This is how it worked: if I tapped my toe against the plush weave of Rosalie’s rug, he said no. If I flicked my pointer finger against my thumb, he said I don’t know. We had a sign for yes, but I never used it.
Charlie invented the code on the way to the first session and whispered it to me, stretching across the bench seat, warming my neck with the secret. Of course, I agreed. I was a performer, after all; I was Clara in my middle school production of The Nutcracker. I could execute a three-step routine.
The adults had their own code, regular-sounding words and phrases, like trauma, coercion, cry for help. These were code words for concepts deemed too gruesome for kids to bear, even though Charlie had lived them.
Rosalie’s office was a deranged botanical garden, every surface slathered with a nightmare landscape of clashing flowers. On the floor, the rug’s pattern of abstract wisteria looked like someone’s puked-up grape juice. The bulging sofa on which Mom, Dad, and I sat was filthy with camellias. Charlie would not sit with us, saying the sofa smelled like seafood, but only I knew it was because he needed to face me in order to read my signals.
Rosalie, silk skirt bloody with tulips, blouse amped up with shoulder pads, brought out a folding chair for Charlie, where he slouched over himself, body curled like a potato bug. The cord connecting the Walkman snaked under his shirt and into his headphones, which he hid under his dyed-black cloud of hair. Before we sat down, he’d depressed the play button, the cassette whirring with songs from his favorite bands.
At that first session, Rosalie wanted to talk to Charlie about school, but all Charlie could hear was metal, so I tapped my toe.
No, Charlie said.
Okay. Is there something else you’d like to talk about? Rosalie asked.
It may be beneficial if we discuss some coping mechanisms, for when your feelings of anger come up at school. Sound good?
Are you angry now?
How are you feeling now?
I don’t know.
Rosalie dismissed us after forty-five minutes so that she could talk to Mom and Dad alone. While we waited for them to come outside, I played tight-rope on the edge of the wall where Charlie sat, banging his boots against the brick, feeling his feelings of anger, as Rosalie might have said.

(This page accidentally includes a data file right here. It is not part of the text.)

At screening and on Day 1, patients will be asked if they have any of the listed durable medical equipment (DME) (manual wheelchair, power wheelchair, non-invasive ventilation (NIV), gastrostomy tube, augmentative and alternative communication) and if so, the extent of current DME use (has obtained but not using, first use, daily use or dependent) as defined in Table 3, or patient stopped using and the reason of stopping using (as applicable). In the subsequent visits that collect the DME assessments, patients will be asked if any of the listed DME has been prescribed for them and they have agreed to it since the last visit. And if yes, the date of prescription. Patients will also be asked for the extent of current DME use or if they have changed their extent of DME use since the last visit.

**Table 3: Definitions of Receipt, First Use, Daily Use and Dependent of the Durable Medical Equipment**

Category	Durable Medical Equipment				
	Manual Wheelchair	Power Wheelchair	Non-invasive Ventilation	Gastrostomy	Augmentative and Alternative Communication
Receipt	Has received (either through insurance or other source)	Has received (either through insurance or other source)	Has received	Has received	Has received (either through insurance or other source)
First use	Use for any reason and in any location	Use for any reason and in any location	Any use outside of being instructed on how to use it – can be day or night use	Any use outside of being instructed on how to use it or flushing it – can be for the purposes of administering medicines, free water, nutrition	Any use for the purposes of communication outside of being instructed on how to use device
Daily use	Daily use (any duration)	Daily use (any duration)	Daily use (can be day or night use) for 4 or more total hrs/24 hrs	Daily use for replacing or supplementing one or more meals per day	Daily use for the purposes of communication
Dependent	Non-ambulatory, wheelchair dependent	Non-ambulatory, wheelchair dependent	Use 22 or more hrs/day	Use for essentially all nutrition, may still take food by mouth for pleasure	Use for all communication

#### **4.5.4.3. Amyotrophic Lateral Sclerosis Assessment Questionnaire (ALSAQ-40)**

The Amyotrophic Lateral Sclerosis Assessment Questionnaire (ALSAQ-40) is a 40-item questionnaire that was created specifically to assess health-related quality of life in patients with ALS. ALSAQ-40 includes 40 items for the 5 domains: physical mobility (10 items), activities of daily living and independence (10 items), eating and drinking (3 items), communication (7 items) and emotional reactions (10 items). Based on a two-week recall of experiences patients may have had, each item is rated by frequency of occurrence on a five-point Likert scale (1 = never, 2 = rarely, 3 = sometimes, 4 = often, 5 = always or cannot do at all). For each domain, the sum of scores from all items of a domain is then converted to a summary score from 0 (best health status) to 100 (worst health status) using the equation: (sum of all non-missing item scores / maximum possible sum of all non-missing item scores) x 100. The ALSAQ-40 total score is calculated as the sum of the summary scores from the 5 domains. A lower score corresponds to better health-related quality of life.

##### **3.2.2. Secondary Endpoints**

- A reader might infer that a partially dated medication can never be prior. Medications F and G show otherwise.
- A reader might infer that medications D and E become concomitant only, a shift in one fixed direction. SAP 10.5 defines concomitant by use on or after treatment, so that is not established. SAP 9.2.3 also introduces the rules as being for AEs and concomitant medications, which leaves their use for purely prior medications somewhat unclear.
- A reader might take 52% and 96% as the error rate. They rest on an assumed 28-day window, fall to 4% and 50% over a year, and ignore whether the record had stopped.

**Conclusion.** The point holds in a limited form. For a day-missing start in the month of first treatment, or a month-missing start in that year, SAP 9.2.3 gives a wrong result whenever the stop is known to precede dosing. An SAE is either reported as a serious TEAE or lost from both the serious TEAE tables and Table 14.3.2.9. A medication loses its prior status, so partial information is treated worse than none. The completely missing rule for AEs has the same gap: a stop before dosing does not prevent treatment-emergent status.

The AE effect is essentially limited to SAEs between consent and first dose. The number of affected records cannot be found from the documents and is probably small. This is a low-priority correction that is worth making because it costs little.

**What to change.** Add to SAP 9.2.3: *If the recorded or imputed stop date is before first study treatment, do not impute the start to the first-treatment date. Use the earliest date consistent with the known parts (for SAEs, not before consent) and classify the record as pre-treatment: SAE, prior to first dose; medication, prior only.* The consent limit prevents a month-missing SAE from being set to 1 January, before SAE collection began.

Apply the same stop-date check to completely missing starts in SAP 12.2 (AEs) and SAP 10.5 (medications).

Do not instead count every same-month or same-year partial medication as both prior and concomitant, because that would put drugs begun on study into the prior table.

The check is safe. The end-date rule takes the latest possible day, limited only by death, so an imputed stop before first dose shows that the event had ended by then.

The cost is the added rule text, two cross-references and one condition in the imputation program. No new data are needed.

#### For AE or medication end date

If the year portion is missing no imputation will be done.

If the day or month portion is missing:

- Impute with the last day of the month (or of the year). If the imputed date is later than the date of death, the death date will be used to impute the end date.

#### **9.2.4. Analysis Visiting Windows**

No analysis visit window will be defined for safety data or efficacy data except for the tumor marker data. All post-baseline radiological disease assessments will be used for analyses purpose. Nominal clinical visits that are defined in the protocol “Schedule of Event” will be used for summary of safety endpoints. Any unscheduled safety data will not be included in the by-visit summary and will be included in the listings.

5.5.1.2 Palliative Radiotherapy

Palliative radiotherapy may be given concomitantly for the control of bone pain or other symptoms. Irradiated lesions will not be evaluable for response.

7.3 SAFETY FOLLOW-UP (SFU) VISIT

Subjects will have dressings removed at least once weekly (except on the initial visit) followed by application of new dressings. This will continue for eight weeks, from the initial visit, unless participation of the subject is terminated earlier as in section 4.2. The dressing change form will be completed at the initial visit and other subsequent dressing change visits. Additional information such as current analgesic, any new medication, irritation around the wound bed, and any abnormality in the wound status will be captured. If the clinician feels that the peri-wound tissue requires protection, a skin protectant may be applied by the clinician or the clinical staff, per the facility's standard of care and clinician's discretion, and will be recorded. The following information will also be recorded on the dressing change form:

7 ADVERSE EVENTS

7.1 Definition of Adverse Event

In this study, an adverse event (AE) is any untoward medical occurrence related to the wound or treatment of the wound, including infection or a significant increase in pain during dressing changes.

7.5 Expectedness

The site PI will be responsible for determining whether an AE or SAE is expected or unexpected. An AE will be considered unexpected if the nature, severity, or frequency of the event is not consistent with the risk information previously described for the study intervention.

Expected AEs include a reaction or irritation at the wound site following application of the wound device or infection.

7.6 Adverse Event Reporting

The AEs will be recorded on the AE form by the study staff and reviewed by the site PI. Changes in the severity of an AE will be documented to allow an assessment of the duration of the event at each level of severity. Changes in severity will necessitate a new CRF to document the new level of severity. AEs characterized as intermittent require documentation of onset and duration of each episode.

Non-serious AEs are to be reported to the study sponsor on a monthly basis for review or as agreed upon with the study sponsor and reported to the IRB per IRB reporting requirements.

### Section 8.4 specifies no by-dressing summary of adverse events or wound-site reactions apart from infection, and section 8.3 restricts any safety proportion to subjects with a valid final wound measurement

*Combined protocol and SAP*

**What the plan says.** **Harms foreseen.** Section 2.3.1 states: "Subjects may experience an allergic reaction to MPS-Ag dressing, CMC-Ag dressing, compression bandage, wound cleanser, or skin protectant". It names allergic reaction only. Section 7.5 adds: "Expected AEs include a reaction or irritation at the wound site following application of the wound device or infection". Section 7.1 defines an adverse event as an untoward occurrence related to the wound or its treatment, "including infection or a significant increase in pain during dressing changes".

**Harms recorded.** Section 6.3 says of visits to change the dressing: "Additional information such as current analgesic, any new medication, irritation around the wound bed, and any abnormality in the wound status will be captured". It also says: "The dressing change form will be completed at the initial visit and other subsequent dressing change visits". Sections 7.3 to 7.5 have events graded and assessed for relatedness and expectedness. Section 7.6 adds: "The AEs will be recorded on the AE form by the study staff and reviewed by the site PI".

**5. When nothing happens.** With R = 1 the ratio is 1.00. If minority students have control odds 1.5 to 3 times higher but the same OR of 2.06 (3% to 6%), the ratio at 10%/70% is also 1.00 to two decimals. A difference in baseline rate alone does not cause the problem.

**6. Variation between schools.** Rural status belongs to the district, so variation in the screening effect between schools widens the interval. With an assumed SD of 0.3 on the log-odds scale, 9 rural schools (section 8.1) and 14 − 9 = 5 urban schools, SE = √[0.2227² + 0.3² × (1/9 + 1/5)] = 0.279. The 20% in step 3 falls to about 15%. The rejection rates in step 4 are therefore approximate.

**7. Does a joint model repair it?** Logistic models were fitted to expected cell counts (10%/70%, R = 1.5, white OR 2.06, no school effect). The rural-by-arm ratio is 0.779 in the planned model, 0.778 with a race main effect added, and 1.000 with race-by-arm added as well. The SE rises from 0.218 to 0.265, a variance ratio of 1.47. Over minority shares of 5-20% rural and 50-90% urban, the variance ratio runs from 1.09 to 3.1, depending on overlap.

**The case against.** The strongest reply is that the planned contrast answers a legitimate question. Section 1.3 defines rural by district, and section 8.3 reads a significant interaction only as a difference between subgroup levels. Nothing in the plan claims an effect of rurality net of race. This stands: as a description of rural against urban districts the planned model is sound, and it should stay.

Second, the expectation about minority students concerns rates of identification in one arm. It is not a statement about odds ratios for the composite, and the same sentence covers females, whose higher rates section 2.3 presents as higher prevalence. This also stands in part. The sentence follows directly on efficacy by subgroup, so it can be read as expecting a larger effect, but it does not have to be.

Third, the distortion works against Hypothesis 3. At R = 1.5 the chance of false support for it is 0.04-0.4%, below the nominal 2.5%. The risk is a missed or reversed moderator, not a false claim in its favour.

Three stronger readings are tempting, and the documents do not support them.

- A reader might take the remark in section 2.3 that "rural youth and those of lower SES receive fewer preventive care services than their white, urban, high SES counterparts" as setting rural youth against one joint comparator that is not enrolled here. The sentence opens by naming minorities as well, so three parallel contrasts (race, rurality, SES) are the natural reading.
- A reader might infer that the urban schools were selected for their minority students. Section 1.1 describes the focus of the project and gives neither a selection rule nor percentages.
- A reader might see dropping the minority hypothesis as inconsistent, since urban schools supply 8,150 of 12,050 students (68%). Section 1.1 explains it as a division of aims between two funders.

How am I doing in there? Do you think Mom is catching on? She looked at me weird when I flicked, the last time.
As I waited for Charlie to answer, I watched how delicately he bobbed his chin in time to his private music.
Stop looking at me, he said, voice too big in his throat, not hearing himself.
No grade, then. No gold star. I crouched, a careful distance from him, picking at a scab on my knee. He doesn’t want to hear the sessions live, I soothed myself, so why would he want to hear the replays?
After six months, we were so good at the code that I took special pleasure in Mom’s hurt when she asked him, from the front seat, what he thought of a shrewd observation Rosalie had made about his recovery, and he said, I don’t know what the fuck you’re talking about, Mom.
Profanity, Dad warned.
Charlie looked at me and smiled.
Tonight, we are back in family therapy, minus one, and Mom and Dad are working through the second stage of grief. They are yelling at Rosalie, who came so highly recommended, who seemed to be getting through to him with her endless questions and her florals, but was in fact doing nothing, or worse than nothing.
Rosalie is crossing her legs, the sound of her nylons like sandpaper, preparing to defend herself.
I understand how difficult a time this is for everyone, but when you get right down to it, the cause is societal. You could even say that Charlie’s suicide was death by drug culture.
Death by goth.
Death by leather.
Death by black nail polish on a boy’s hands.
It was death by death metal.
No one speaks.
I tap my toe, just once.
Joanna Theiss is a freelance author living in Washington, DC. Her publication credits include articles in academic journals and popular magazines, and short fiction in literary journals such as Inkwell Journal and Barren Magazine. Twitter: @JoannaVTheiss